By transforming the dynamics of both supply-side economy and demand-side economy, technology omnipresence has altered the dynamism of the business environment and shrunk both the economic and industry cycles. Barriers to entering new markets have reduced, new entrants have multiplied, and substitution of products/services is a customer expectation in most industries. This has reduced the importance of the rivalry among existing competitors as these have developed external alliances to survive. Companies no longer compete; supply chains do. In fact, as you will learn from this book, supply chain networks compete with each other. This scenario has made the Five Competitive Forces Model less applicable because it reduces the effects of each of the forces. Technological expansion and diversification have reduced development costs and cycle times, thus enabling multiple offers and reducing product/service introduction cycle times, making them available almost immediately to clients without geographic barriers. This new environment faces numerous shorter industry cycles and creates an equally new economic order. The alternative is to adapt strategic thinking to these shorter business cycles.

Organizations must now conduct in-depth strategy reviews often. The effort to move constantly from a strategy designed to last to a new and allegedly long-lasting strategy is prohibitively costly to the organization. The ability to design businesses capable of elasticity, resilience, and responsiveness requires an environment triggered by constantly updated market knowledge. The only asset that matters is people. The only strategy that delivers long-lasting shareholder value is the innovation-enabled knowledge leadership. The only business model that enables a truly innovative environment is the management of supply chain networks.

Figure 1.5

Figure 1.5 Value network strategy lifecycle

It is necessary to perceive (sense based on knowledge) the next market changes and anticipate the new strategy. The quality of being able to sense is known as wisdom. Excellence in managing supply networks creates wise competitors—a conglomerate of complementary businesses that work together to win in the market and deliver value to shareholders and stakeholders.

The challenge is then to identify the mechanisms that enable market changes’ responsive strategies for fluid and complex supply networks. This new business environment has no longer the premises that sustained the arguments for the value chain. A new paradigm exists. Previous dynamism and volatility has been overcome by market fluidity, complexity, and unpredictability. Forecasting as a single planning strategy is unacceptable because business resource planning must create a resilient environment capable of sensing every recently networked-market trend. The only relevant long-term strategy capable of creating and sustaining shareholder value is knowledge management.

Whereas the traditional value chain approach prepares for competitiveness, the value network prepares for innovation. Innovativeness is the consequence of the wise application of knowledge accumulated over the time. The ability to change and simultaneously add value represents the ultimate competitive leadership. Note that this approach is the opposite of that suggested by the Five Competitive Forces Model, which focuses on business practices.

The organization must be able to concurrently deliver a groundbreaking cost-benefit environment to shareholders and stakeholders. Some firms previously ignored during strategic thinking are now influential stakeholders. The governance structures that balance shareholder value and stakeholder interest need to review their policies because their relative importance is now very similar. Once the single firm no longer has the resources to compete in its industry sector, and given that only through alliances will this firm shape high-performance supply networks capable of beating other equally designed supply networks, then it is possible to understand the power these elements external to the firm have.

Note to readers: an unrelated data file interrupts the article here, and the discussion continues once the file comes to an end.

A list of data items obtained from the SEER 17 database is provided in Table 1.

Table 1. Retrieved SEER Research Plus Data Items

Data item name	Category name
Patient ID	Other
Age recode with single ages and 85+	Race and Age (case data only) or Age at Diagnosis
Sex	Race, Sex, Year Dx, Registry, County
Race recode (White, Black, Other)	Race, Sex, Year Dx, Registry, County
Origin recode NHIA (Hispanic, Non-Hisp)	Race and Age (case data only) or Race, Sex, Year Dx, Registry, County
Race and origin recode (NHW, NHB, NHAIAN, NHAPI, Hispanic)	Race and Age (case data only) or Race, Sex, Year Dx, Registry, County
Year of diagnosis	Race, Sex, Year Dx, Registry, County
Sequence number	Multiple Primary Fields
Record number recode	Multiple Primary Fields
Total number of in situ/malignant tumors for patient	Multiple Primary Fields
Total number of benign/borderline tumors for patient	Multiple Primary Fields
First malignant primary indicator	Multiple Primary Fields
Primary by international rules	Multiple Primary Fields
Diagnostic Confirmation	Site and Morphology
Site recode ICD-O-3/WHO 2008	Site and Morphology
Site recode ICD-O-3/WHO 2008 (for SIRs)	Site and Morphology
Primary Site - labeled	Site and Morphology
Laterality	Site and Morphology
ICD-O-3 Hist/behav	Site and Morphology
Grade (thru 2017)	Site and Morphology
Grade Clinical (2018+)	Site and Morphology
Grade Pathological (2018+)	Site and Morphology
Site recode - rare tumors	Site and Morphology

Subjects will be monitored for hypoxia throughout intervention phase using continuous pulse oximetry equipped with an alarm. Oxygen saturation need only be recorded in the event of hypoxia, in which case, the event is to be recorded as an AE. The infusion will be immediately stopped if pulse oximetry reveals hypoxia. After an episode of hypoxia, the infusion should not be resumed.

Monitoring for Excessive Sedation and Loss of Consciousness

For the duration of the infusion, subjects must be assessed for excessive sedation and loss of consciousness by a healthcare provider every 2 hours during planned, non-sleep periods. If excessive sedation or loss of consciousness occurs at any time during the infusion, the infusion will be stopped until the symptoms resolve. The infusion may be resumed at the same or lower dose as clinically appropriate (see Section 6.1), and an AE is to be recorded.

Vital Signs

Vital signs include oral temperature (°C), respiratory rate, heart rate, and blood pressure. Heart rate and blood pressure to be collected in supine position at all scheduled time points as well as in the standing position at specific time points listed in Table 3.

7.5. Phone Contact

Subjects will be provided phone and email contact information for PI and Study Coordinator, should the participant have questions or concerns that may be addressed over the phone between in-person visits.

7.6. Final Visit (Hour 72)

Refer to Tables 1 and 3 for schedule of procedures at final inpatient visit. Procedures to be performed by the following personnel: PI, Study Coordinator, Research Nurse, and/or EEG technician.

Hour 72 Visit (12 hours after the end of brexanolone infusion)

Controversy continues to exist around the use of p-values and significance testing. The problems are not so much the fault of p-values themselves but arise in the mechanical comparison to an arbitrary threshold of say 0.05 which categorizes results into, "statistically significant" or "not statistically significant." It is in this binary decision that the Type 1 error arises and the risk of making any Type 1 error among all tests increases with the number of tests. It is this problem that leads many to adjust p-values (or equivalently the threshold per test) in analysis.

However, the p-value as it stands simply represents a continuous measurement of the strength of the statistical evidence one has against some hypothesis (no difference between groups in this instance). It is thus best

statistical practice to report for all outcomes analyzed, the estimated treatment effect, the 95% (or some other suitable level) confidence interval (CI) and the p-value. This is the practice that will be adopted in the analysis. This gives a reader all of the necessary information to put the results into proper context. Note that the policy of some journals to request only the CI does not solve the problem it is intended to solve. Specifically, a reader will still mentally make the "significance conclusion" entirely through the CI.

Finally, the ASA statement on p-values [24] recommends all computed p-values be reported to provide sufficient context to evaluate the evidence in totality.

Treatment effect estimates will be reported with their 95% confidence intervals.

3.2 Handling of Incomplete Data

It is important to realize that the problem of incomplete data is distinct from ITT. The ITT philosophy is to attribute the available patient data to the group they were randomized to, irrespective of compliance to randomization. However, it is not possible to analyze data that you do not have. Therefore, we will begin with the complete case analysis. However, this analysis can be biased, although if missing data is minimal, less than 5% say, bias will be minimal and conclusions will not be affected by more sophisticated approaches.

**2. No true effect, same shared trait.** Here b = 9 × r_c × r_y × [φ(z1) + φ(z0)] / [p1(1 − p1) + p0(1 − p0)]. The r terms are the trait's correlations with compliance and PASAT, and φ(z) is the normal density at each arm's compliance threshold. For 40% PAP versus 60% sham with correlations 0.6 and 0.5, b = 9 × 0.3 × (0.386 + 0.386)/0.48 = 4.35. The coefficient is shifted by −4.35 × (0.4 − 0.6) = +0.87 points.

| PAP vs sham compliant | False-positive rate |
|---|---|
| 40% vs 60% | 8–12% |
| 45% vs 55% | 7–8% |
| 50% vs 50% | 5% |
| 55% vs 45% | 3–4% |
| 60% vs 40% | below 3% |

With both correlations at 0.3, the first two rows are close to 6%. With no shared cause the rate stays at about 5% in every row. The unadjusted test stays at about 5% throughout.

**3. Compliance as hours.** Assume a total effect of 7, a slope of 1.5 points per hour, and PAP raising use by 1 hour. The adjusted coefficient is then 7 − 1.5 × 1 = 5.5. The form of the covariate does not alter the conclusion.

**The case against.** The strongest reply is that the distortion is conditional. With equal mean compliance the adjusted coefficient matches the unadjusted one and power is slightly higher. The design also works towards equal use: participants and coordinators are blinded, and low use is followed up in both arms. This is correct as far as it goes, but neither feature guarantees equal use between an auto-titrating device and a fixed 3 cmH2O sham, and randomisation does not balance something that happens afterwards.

Figure 1.6

Figure 1.6 From value chain to value network

Given the multiplication of players that influence the supply network of which a firm is a part, and because many of these players are influential enough to be considered stakeholders, there is a multiplying effect of externalities within the wise competitors. This massive effect of externalities is associated with the reduction of suppliers’ bargaining power, the reduction of barriers to entry in the markets, and the reduction of barriers to create substitute products/services, as explained previously, thus disabling any competition theory (perfect or imperfect) from explaining the new economy business environments.

Figure 1.7

Figure 1.7 New governance balance

Supply Network Alignment Reference Model

The Supply Network Alignment Reference Model (SNAR Model) organizes all knowledge areas that influence the management of supply chains networks. The SNAR Model is structured into several knowledge areas that are grouped in three levels:

  1. Supply chain building blocks: Planning logistics and synchronous operations
  2. Governance levels: Tactic integration, supply chain governance, and business integration
  3. External relationships: Selected supply chain, extended supply chain, and supply network

The SNAR Model is a tool developed by the authors to provide a structured approach to understanding and managing the extended supply network from different perspectives. These perspectives may vary both in scope (number of functions) and in depth (functional details). Figure 1.8 illustrates the correlations represented in the SNAR Model.

Figure 1.8

Figure 1.8 SNAR Model diagram

A specific code system supports this reference model, thus enabling its use for various applications. For instance, the SNAR Model coding system enables the management of supply chain strategies, process mapping techniques, and the use of performance indicators, customer service management, and the management of fluid and complex supply networks through knowledge management. The coding system is very simple. It has two major categories:

  • Internal network (1)
  • External network (2)

Then it follows the structure already presented in this book. For the internal network, the model builds five categories (from 01.01 to 01.05). For the external network, the model defines the other three categories. Each of the eight categories that form the SNAR Model is detailed into a third level.

Figure 1.9

Figure 1.9 SNAR Model: Coding system